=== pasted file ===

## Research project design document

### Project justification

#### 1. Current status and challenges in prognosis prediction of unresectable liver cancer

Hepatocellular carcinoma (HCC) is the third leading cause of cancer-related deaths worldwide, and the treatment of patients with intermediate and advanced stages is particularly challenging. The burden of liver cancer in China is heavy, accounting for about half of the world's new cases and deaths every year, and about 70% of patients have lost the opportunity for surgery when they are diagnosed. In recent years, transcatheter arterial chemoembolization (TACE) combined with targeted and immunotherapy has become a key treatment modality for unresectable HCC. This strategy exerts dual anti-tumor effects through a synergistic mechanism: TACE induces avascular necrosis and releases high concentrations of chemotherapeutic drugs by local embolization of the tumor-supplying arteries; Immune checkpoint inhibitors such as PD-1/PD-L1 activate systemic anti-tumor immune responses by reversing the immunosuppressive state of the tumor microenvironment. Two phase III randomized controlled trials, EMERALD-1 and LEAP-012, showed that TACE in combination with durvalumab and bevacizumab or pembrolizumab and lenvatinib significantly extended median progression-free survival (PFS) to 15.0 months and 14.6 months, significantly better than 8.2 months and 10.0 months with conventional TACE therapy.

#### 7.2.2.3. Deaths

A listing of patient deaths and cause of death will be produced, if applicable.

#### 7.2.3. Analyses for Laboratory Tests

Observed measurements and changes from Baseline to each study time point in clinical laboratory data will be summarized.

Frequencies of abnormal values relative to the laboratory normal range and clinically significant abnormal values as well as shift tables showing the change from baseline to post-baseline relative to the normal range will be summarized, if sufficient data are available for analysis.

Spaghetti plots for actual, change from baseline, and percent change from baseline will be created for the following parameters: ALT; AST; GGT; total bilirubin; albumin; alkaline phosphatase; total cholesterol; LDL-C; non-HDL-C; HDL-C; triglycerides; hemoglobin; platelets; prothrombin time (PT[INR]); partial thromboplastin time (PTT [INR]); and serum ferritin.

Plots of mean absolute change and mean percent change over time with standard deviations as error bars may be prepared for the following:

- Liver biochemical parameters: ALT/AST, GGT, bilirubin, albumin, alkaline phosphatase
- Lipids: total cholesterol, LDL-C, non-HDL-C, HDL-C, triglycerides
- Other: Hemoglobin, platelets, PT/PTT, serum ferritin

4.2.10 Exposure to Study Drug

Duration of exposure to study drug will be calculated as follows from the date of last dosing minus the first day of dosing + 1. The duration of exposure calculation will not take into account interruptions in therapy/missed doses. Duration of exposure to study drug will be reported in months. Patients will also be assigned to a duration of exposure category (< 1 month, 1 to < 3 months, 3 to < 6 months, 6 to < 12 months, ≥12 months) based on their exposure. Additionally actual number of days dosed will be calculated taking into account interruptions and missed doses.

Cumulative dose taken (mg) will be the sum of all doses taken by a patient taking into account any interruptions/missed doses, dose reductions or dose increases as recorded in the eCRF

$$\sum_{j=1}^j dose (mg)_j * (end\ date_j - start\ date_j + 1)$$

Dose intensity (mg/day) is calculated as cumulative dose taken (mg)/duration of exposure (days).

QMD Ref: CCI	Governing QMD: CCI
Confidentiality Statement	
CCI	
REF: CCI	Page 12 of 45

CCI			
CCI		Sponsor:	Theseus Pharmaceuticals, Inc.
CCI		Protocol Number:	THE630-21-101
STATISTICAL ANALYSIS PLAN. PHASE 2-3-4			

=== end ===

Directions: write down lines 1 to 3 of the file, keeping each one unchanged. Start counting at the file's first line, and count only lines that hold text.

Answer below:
## Research project design document

### Project justification

#### 1. Current status and challenges in prognosis prediction of unresectable liver cancer